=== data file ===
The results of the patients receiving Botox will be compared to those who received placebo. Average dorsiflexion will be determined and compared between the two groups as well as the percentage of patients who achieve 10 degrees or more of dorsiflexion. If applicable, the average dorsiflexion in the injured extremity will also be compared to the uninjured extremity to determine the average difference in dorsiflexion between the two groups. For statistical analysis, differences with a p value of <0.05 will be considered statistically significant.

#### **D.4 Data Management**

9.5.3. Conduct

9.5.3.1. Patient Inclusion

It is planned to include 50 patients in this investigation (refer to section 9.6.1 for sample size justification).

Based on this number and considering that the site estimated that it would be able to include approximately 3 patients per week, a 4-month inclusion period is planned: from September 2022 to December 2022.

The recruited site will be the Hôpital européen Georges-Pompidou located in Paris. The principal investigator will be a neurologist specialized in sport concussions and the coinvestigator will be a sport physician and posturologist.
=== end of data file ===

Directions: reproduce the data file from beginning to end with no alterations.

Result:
The results of the patients receiving Botox will be compared to those who received placebo. Average dorsiflexion will be determined and compared between the two groups as well as the percentage of patients who achieve 10 degrees or more of dorsiflexion. If applicable, the average dorsiflexion in the injured extremity will also be compared to the uninjured extremity to determine the average difference in dorsiflexion between the two groups. For statistical analysis, differences with a p value of <0.05 will be considered statistically significant.

#### **D.4 Data Management**

9.5.3. Conduct

9.5.3.1. Patient Inclusion

It is planned to include 50 patients in this investigation (refer to section 9.6.1 for sample size justification).

Based on this number and considering that the site estimated that it would be able to include approximately 3 patients per week, a 4-month inclusion period is planned: from September 2022 to December 2022.

The recruited site will be the Hôpital européen Georges-Pompidou located in Paris. The principal investigator will be a neurologist specialized in sport concussions and the coinvestigator will be a sport physician and posturologist.